Monarchy and government have historically wielded absolute sovereignty in the UK, with criminal and civil law, trade and industry, and taxation all within their purview. Yet in the last century several factors have eroded UK sovereignty: the emergence of Europe as a community; the growing power of the USA; devolution, and, more generally, the increasing influence of international law, treaties and the UN. So, where is the UK’s sovereignty?
Sovereignty is defined as: “Top authority: supreme authority, especially over a state. Independence: freedom from outside interference and the right to self-government. Independent state: a politically separate state”
The European Union (EU) is the largest threat to the UK’s sovereignty. The UK government is no longer the supreme authority since the European Communities Act (1972), in force from 1973, and the Single European Act (1986), in force from July 1987, when Parliament voluntarily handed over much of its legal powers to the EU. The 1972 Act clearly says: “All such rights, powers, liabilities, obligations and restrictions created or arising by or under the Treaties as in accordance with the Treaties are without further enactment to be given legal effect or used in the U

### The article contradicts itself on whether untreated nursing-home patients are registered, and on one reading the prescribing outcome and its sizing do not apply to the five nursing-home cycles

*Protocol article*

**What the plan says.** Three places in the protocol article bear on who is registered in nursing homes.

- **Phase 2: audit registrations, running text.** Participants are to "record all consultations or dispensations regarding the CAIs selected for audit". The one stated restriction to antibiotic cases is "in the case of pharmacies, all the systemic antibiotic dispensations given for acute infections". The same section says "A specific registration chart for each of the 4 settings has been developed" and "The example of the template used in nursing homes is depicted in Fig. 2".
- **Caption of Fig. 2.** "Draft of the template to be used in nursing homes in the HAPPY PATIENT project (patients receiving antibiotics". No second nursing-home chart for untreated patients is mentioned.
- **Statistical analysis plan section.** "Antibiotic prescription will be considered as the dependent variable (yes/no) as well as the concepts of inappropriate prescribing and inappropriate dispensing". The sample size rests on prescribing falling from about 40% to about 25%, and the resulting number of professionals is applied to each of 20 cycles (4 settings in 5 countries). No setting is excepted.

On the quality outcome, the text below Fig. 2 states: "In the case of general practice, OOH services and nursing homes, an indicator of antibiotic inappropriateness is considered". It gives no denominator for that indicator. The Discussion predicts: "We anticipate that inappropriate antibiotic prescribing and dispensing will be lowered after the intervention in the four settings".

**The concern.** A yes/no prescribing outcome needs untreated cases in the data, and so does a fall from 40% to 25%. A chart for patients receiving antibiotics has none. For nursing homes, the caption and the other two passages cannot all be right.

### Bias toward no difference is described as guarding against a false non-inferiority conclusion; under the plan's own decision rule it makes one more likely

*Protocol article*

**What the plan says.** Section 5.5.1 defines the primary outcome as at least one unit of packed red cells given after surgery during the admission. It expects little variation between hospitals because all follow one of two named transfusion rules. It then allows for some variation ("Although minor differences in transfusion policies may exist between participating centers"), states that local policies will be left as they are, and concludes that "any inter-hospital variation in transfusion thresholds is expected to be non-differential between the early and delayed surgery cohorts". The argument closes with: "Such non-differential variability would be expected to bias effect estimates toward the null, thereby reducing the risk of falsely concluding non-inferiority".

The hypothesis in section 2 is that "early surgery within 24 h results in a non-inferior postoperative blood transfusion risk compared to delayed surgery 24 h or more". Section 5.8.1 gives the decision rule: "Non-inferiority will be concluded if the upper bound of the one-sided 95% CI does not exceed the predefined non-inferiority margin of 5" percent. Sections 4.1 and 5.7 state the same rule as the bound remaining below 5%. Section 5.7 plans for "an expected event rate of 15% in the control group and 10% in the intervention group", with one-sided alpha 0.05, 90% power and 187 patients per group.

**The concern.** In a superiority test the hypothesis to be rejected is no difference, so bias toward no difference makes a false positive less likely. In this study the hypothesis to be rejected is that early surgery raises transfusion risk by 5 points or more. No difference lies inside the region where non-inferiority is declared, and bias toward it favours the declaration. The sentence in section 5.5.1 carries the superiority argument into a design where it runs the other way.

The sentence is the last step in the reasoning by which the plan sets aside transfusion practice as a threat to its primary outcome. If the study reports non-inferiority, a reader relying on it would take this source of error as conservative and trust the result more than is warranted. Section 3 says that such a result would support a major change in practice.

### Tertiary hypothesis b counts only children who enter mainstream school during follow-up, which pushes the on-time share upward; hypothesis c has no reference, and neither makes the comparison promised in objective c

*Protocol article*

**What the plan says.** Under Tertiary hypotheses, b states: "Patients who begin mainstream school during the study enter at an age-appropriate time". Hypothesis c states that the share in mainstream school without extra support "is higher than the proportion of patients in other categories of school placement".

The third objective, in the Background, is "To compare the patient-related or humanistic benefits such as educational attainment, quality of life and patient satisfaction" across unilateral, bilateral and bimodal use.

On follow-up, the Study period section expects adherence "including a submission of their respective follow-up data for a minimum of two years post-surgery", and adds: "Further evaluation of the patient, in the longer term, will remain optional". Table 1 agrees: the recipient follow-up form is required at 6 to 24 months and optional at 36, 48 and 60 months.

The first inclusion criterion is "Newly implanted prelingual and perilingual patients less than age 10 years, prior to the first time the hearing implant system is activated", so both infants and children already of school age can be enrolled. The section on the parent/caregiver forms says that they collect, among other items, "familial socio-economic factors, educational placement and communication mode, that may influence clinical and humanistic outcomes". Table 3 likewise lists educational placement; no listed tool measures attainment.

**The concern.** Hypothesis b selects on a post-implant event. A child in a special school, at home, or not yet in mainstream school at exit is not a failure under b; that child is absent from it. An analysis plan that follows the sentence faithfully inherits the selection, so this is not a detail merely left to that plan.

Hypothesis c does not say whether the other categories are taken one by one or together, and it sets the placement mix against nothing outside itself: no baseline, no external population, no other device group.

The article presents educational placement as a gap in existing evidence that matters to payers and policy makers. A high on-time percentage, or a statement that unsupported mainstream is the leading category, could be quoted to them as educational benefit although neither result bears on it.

The Human Rights Act 1998 and the European Convention on Human Rights has also limited the sovereignty of Parliament. This Act provided the Secretary of State for Northern Ireland the power to suspend the 1998 Act at any time. This is particularly evident in Northern Ireland where there are the competing interests of the unionists and the republicans. When in session, the Assembly has the power to pass primary and secondary legislation, with Westminster only able to legislate in "excepted" and "reserved" areas. In the European Community"tms early years, the Commission proposed, Parliament advised, the Council of Ministers decided and the European Court interpreted Community legislation. Since the Scotland Act (1998), the Wales Act (1998), the Northern Ireland Act (1998) and the Greater London Authority Act (1999), the central government in Westminster has voluntarily handed over certain powers to each region, subsequently affecting its sovereignty. This led to Marshall v Southampton HA (1986 1993) which forced the UK to bring its sex discrimination laws into line with Europe. Yet some criminal cases can be appealed to the ECJ. Council Directive 76207EEC provided equal treatment for men and women. It remains to be seen whether this would be the case if there is a drastic change in the political character of the Scottish Parliament after a General Election. It is worth mentioning at this point that Europe can create laws affecting the UK without prior consultation e. Council Directive 89617EEC now means that shops must sell all their products in the metric system of measurement. The UK was in fact one of the earliest signatories of the Convention.